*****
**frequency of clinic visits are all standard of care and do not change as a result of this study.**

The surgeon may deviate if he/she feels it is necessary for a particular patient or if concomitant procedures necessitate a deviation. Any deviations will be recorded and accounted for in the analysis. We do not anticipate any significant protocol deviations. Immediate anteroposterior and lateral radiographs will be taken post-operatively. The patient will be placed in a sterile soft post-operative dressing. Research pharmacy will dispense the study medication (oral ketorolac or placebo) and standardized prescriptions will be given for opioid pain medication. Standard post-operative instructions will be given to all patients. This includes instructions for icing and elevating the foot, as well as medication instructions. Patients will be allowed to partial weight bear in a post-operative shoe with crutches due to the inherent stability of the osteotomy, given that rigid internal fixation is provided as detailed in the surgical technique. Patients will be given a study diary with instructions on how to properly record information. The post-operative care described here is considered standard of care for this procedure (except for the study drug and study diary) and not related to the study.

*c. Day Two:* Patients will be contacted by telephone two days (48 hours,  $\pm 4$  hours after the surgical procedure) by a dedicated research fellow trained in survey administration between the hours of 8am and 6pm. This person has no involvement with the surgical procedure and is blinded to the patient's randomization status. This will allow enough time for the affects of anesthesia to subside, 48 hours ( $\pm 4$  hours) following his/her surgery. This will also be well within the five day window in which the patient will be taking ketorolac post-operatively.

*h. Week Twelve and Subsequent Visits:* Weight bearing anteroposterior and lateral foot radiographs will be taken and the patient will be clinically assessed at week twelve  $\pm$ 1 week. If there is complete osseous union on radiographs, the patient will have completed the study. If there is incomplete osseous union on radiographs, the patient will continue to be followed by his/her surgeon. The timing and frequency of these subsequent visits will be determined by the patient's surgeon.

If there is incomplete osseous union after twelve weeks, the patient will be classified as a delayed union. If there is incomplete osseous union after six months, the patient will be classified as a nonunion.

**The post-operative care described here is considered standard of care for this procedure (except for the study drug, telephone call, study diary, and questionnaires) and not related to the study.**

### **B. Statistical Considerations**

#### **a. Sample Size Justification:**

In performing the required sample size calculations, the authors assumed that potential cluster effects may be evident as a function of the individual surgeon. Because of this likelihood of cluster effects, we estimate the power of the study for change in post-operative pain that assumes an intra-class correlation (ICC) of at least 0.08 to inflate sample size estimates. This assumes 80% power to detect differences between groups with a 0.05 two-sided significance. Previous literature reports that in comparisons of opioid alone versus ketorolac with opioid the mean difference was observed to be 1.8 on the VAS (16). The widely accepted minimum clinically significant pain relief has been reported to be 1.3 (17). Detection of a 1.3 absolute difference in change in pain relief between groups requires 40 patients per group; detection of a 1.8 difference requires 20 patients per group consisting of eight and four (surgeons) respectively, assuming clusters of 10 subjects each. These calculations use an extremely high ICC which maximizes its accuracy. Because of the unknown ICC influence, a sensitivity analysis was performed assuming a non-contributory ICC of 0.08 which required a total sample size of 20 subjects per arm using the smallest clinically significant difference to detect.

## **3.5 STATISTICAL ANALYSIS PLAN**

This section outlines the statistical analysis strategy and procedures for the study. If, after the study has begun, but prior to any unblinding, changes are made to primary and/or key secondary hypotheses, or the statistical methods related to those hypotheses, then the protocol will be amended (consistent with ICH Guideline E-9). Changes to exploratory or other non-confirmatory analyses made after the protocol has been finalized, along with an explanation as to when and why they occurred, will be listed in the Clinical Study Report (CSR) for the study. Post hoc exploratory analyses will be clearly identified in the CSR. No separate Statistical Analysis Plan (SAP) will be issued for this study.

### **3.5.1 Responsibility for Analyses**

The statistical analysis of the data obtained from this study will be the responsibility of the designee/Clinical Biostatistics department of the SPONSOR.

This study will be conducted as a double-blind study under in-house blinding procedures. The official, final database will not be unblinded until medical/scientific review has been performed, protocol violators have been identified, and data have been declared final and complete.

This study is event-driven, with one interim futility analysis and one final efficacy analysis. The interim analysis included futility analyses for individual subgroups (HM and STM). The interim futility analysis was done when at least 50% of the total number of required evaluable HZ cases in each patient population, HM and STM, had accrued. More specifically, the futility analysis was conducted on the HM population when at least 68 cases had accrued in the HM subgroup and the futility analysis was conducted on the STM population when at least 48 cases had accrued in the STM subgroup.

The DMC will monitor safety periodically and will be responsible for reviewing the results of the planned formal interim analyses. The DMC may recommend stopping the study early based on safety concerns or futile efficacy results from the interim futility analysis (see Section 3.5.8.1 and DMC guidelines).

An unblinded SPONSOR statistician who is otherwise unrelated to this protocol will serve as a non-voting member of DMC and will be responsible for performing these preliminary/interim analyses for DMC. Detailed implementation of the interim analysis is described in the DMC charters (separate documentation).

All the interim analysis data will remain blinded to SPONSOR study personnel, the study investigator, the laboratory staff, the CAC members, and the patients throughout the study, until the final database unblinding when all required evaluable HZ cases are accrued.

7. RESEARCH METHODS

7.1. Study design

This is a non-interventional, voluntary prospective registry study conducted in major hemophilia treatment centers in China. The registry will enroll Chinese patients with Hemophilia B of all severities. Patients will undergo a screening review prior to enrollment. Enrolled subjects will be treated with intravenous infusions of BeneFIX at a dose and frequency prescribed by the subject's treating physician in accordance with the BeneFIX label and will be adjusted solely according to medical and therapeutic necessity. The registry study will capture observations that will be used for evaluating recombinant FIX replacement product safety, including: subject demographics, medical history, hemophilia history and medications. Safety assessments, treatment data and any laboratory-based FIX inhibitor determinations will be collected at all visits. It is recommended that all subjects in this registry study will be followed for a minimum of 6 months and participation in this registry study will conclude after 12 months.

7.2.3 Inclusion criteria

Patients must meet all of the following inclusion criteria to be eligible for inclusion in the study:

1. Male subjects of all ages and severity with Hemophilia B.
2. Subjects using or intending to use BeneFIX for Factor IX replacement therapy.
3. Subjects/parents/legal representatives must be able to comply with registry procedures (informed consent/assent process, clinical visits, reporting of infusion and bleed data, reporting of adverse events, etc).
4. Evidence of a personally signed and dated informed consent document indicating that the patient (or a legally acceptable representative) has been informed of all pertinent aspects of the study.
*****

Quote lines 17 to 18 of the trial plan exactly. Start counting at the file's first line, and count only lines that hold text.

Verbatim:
An unblinded SPONSOR statistician who is otherwise unrelated to this protocol will serve as a non-voting member of DMC and will be responsible for performing these preliminary/interim analyses for DMC. Detailed implementation of the interim analysis is described in the DMC charters (separate documentation).

All the interim analysis data will remain blinded to SPONSOR study personnel, the study investigator, the laboratory staff, the CAC members, and the patients throughout the study, until the final database unblinding when all required evaluable HZ cases are accrued.